Cover: The Logic Theory Machine

The Logic Theory Machine

A Complex Information Processing System

Published 1956

by Allen Newell, Herbert Alexander Simon

Download eBook for Free

FormatFile SizeNotes
PDF file 3.5 MB

Use Adobe Acrobat Reader version 10 or higher for the best experience.

In this paper, RAND researchers describe a complex information-processing system — the logic theory machine — capable of discovering proofs for theorems in symbolic logic. In contrast to the systematic algorithms ordinarily employed in computation, this system relies heavily on heuristic methods similar to those that have been observed in human problem-solving activity. The specification is written in a formal language, of the nature of a pseudo-code, that is suitable for coding for digital computers. However, the authors are concerned with specification of the system rather than its realization in a computer. The logic theory machine is part of a program of research to understand complex information-processing systems by specifying and synthesizing a substantial variety of such systems for empirical study.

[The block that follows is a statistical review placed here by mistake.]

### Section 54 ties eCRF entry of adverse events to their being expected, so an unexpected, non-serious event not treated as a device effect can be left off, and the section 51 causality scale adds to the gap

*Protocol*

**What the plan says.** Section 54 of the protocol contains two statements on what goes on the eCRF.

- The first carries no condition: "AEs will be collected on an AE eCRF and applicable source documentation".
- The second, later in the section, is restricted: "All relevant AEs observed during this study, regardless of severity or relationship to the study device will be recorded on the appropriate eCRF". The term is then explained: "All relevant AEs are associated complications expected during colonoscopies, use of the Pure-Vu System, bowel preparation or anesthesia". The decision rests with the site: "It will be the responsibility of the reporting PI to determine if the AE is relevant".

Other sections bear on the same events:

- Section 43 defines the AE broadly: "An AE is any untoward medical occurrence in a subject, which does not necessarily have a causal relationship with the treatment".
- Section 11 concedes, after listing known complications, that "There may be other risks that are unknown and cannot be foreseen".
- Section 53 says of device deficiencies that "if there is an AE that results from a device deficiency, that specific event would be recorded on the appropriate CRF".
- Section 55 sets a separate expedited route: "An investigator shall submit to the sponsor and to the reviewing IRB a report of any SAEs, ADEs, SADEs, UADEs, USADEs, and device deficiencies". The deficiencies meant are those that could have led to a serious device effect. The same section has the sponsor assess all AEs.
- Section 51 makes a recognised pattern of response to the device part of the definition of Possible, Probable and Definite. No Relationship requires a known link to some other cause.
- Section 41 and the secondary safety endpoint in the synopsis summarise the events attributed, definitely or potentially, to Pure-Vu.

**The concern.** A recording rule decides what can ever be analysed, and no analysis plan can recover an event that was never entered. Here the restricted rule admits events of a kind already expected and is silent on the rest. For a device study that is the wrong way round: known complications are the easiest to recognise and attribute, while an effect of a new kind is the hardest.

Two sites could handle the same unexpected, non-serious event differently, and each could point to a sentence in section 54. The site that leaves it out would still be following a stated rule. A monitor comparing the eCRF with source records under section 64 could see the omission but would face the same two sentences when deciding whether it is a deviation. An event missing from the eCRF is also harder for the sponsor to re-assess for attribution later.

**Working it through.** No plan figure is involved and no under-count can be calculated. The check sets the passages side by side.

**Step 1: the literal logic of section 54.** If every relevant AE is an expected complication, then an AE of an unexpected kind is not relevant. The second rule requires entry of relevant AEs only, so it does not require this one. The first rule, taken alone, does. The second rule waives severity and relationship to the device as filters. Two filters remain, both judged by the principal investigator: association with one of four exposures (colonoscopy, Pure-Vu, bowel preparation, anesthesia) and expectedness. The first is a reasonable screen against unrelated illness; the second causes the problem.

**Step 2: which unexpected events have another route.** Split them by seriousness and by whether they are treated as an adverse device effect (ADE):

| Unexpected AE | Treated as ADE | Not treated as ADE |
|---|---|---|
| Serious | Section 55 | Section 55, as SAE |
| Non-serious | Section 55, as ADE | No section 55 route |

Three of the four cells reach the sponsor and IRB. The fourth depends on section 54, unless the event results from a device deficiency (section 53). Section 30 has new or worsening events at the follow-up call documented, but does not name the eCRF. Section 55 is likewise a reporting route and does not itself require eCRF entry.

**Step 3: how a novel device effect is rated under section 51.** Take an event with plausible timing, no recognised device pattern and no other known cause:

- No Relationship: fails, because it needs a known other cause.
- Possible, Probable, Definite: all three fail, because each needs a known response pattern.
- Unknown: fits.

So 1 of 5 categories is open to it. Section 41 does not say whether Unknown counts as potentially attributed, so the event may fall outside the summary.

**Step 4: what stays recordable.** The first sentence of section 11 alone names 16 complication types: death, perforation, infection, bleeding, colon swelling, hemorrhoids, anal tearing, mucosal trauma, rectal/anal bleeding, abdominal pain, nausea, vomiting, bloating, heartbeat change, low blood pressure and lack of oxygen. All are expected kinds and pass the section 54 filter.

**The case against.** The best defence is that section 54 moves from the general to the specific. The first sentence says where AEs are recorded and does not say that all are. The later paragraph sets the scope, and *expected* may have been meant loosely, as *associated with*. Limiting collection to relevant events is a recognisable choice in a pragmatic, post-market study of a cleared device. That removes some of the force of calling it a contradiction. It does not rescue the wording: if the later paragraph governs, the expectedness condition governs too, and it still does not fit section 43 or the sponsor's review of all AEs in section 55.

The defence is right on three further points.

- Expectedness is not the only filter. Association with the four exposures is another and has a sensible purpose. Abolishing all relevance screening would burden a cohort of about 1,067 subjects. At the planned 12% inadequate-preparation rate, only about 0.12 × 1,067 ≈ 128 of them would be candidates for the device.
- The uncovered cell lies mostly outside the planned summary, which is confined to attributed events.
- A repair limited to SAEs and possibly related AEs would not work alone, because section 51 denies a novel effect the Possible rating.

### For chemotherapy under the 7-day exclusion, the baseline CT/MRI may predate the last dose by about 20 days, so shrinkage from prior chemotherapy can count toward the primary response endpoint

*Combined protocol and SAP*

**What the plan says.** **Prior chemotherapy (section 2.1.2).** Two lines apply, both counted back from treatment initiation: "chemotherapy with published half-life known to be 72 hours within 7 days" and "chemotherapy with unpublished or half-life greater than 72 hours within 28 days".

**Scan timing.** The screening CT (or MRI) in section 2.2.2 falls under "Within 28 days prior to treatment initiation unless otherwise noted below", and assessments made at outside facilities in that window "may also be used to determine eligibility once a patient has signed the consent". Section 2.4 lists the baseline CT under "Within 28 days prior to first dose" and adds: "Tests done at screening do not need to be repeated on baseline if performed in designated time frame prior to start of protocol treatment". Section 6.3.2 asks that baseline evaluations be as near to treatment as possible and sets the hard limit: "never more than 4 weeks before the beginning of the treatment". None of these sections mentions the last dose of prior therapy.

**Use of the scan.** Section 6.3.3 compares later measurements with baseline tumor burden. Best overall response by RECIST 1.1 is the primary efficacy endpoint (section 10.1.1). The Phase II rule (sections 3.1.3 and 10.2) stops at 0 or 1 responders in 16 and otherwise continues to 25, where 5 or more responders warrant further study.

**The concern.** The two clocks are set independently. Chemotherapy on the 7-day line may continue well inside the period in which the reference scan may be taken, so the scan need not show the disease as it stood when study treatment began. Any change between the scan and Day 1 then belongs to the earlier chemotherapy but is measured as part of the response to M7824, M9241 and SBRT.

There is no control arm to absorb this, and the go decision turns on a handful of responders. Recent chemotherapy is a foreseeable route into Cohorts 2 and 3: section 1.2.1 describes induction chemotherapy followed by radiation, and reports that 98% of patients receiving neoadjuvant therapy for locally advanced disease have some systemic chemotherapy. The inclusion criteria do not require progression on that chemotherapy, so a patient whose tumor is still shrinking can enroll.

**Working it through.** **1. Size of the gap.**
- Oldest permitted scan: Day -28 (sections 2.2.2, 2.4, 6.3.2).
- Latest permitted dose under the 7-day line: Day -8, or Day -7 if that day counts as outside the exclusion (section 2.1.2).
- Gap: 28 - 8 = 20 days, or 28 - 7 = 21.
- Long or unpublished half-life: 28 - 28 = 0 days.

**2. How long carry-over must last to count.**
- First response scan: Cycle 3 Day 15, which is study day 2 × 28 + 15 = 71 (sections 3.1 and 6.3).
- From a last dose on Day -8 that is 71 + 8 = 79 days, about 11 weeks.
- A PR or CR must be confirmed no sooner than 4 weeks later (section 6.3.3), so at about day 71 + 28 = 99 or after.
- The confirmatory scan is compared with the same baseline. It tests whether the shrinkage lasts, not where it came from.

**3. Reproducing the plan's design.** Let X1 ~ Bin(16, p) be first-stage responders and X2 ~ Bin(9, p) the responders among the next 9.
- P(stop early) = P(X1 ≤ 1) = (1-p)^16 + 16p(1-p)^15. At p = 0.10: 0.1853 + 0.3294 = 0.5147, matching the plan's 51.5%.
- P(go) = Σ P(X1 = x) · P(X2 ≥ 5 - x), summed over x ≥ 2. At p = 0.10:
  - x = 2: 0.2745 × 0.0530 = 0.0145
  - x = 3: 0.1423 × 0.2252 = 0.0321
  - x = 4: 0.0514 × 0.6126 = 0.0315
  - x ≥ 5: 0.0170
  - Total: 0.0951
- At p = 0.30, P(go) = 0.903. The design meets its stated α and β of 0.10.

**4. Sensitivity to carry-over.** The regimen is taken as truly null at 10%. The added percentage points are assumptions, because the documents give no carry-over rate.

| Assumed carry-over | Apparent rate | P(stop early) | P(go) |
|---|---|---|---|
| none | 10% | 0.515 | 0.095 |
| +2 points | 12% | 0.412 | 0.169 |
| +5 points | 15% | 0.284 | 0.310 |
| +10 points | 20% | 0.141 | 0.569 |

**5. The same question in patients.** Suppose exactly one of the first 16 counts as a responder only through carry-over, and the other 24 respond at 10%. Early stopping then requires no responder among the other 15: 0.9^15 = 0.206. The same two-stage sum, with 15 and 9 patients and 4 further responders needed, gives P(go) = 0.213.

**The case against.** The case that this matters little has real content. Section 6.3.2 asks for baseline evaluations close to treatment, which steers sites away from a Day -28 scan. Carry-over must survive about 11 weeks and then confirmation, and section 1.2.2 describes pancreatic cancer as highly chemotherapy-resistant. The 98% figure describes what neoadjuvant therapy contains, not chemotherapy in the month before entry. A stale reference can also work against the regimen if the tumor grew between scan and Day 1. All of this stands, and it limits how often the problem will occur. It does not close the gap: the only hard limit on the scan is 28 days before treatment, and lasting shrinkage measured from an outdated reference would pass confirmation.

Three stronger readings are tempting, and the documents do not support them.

This report is part of the RAND paper series. The paper was a product of RAND from 1948 to 2003 that captured speeches, memorials, and derivative research, usually prepared on authors' own time and meant to be the scholarly or scientific contribution of individual authors to their professional fields. Papers were less formal than reports and did not require rigorous peer review.

This document and trademark(s) contained herein are protected by law. This representation of RAND intellectual property is provided for noncommercial use only. Unauthorized posting of this publication online is prohibited; linking directly to this product page is encouraged. Permission is required from RAND to reproduce, or reuse in another form, any of its research documents for commercial purposes. For information on reprint and reuse permissions, please visit

RAND is a nonprofit institution that helps improve policy and decisionmaking through research and analysis. RAND's publications do not necessarily reflect the opinions of its research clients and sponsors.